Should I get the vaccin against COVID-19 or not? On vaccines, ivermectin, paracetamol and fever 

By late April most older adults in the Netherlands will have received an invitation from the government or their physicians to get vaccinated. My own invitation came in this past week, quite a bit earlier than expected. 
 
To be honest, it took me much longer to decide than anticipated. And no, it wasn't just because of all the health scares around the AstraZeneca vaccin due to rare thrombosis incidences. 
 
In general, I'm a fan of vaccinations. As a child I received all of the vaccins that were given to us, with no questions asked.
When travelling to Brazil in 2002, I also followed the guidelines to get vaccinated against yellow fever and hepatitis B.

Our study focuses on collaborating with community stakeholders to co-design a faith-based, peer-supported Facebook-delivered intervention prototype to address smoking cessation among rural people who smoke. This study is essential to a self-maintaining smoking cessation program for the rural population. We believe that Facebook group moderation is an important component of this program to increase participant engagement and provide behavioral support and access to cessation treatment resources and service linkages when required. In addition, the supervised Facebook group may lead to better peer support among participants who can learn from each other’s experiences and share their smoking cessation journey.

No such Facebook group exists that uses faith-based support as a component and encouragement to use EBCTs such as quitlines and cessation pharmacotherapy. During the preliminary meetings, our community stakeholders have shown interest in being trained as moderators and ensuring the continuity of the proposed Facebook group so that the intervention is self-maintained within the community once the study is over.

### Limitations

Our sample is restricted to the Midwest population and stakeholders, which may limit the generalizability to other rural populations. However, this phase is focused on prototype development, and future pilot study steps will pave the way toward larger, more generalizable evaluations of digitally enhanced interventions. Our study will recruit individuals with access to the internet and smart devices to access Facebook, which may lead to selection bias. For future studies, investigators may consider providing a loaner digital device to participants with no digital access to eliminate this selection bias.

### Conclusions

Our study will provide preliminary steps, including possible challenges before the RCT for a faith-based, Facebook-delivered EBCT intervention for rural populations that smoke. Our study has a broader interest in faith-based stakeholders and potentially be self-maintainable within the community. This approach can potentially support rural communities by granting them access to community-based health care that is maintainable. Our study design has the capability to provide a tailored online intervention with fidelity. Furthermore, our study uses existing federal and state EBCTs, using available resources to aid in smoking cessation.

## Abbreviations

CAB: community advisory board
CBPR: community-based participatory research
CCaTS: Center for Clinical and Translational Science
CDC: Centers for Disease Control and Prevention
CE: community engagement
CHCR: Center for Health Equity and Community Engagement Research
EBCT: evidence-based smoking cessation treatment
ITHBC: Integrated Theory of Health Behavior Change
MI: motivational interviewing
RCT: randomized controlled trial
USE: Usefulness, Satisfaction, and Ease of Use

Like most people, I've also been in awe about the speed at which vaccines were developed for COVID-19. Unlike some, I'm also not as concerned about the use of new mRNA technology to develop the Moderna and Pfizer vaccins. What does appal me though is the high cost for these vaccins, that run in to almost €20 for those high tech vaccins as opposed to just about €2 for a traditional vaccin like Oxford AstraZeneca.
What's worse is that those vaccins don't even offer absolute protection and people may be reinfected with a newer virus strain. Or they may require yearly booster vaccins. 
 
As I was pondering whether or not to get vaccinated, a Youtube video passed by in which dr. John Campbell interviewed dr. Pierre Kory. 
 

What's the relation between histamine and gluten intolerance?

A short while ago, I was alerted to research that is being conducted on histamine intolerance. The reason it piqued my interest was the remark on how perceived gluten intolerance may in reality be a case of histamine intolerance. The researchers that were interviewed spoke about probiotics being developed to 'cure' histamine intolerance.